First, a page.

Learning games are also being studied by scientists. Some findings from peer-reviewed publications and in-depth studies of kinetic and learning analytics prove the games have had a positive impact on children’s academic performance and improved cognitive, motor and academic skills.

 

Greek start-up Kinems games
Greek start-up Kinems creates its games with the vision of transforming special education around the world.

 

Getting started

Kinems faced the typical start-up challenges, Symeon revealed, including how to gain traction in the market and finding clients. What pushed the Kinems team forward was winning an award at the Innovation and Technology Competition in Greece. That win allowed them to apply to the Amsterdam StartupBootCamp and MassChallenge accelerator programs. They were chosen as one of the most innovative companies.

Since then, Symeon reported that Kinems has attracted “smart money”, including notable investors who are very successful entrepreneurs in the educational technologies field.

Today, Kinems headquarters is based in New York. There is also a branch office in Piraeus, Greece which conducts part of the research and development. However, the economic crisis in Greece continues to affect business.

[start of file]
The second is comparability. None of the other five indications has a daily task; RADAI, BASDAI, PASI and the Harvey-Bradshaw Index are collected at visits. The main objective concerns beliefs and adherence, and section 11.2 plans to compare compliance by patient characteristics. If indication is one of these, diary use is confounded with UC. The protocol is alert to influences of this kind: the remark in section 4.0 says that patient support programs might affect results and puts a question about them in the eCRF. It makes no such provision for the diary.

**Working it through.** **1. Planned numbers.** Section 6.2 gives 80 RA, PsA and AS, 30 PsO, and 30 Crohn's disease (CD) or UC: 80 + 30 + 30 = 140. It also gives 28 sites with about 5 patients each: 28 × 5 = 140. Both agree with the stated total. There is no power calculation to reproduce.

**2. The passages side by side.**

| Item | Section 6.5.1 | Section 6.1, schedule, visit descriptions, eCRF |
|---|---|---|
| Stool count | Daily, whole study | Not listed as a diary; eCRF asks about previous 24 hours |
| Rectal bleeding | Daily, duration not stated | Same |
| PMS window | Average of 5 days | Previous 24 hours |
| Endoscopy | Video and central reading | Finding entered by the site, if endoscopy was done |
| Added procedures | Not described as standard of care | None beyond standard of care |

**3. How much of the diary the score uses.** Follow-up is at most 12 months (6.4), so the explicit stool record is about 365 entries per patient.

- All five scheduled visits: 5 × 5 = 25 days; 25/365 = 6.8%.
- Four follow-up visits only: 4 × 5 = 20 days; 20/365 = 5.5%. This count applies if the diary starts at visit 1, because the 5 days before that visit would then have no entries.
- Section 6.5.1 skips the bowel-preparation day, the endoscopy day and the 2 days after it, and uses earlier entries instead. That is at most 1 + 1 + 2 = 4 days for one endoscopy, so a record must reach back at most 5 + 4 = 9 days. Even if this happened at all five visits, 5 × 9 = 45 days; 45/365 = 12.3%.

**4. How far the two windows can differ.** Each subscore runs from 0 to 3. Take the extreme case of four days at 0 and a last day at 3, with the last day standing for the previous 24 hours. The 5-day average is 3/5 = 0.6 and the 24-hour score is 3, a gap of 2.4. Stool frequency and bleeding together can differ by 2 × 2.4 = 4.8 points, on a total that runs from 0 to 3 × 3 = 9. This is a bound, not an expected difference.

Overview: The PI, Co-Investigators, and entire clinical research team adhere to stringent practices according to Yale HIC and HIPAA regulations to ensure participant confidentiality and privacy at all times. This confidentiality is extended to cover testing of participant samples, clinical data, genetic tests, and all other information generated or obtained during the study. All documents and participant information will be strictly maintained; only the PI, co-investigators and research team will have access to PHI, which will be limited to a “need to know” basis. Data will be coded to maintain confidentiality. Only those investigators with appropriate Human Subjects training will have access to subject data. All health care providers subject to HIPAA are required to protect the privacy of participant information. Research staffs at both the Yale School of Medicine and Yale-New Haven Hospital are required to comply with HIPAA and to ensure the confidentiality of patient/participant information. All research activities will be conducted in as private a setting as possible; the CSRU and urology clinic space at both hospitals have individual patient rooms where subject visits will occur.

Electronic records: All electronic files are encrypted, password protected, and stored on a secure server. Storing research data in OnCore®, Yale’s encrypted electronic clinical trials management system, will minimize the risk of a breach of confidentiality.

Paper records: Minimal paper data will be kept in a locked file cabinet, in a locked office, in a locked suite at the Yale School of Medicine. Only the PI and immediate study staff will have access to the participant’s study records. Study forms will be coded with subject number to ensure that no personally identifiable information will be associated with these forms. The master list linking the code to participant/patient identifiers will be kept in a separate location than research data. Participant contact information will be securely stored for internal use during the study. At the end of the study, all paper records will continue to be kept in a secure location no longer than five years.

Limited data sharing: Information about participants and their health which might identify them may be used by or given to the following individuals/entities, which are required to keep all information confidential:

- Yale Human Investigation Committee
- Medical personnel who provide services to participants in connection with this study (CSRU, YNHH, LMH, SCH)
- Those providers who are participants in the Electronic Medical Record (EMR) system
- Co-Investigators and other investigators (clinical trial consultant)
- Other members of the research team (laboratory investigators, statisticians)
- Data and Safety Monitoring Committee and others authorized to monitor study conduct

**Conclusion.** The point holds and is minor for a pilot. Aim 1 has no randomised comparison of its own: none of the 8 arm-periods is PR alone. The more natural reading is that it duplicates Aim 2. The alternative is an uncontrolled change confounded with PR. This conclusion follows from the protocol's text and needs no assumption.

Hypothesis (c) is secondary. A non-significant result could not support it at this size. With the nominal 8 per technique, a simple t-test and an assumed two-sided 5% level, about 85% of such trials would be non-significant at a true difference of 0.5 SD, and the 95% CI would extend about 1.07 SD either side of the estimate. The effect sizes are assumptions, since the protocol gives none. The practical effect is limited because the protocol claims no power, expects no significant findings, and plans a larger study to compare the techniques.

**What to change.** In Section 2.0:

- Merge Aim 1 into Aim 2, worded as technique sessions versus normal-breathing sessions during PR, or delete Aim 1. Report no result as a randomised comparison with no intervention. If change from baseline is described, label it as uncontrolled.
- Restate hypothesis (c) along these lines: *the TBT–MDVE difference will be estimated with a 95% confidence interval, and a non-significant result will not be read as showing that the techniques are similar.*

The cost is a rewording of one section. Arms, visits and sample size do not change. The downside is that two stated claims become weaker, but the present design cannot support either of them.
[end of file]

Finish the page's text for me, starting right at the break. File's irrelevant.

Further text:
“It is not easy to ignore the socio-economic situation. Friends and family have been affected by the situation. However, on the other hand, having a competent research and development team in Greece means high cost savings.”

Symeon indicated that the salaries of good engineers and multimedia artists in Greece are by far lower than the ones in the U.S. The downside, he said, is due to “brain drain”, which has made it hard to attract talent and easily expand the team in Greece as he had hoped he would.

 

Success for Kinems ahead

The co-founder added that the company is looking toward a bright future. The team indicated that more U.S. schools are happily utilizing the learning platform with a retention rate at 94 percent. He said the enthusiastic comments from children, teachers, occupational therapists, and superintendents have been the best encouragement. Kinems is also currently developing a home edition, which is now in pilot phase.

“Our ultimate goal is to see children smile, being happy and improve while performing our game-based learning activities. This is the happiest and most rewarding moments of our business lives.”

 


 Connect with Kinems: website, Facebook, Twitter, YouTube


Learn about more innovative Greek start-ups:

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Marissa Tejada
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Marissa Tejada

Contributing Writer Marissa Tejada is an author, travel writer, and freelance journalist based in Athens, Greece. Her novel, Chasing Athens, published in 2015, has been a top 10 bestseller on Amazon.

Follow Marissa Tejada on her blog, Travel Greece, Travel Europe; and on Facebook, Instagram and Twitter.
Marissa Tejada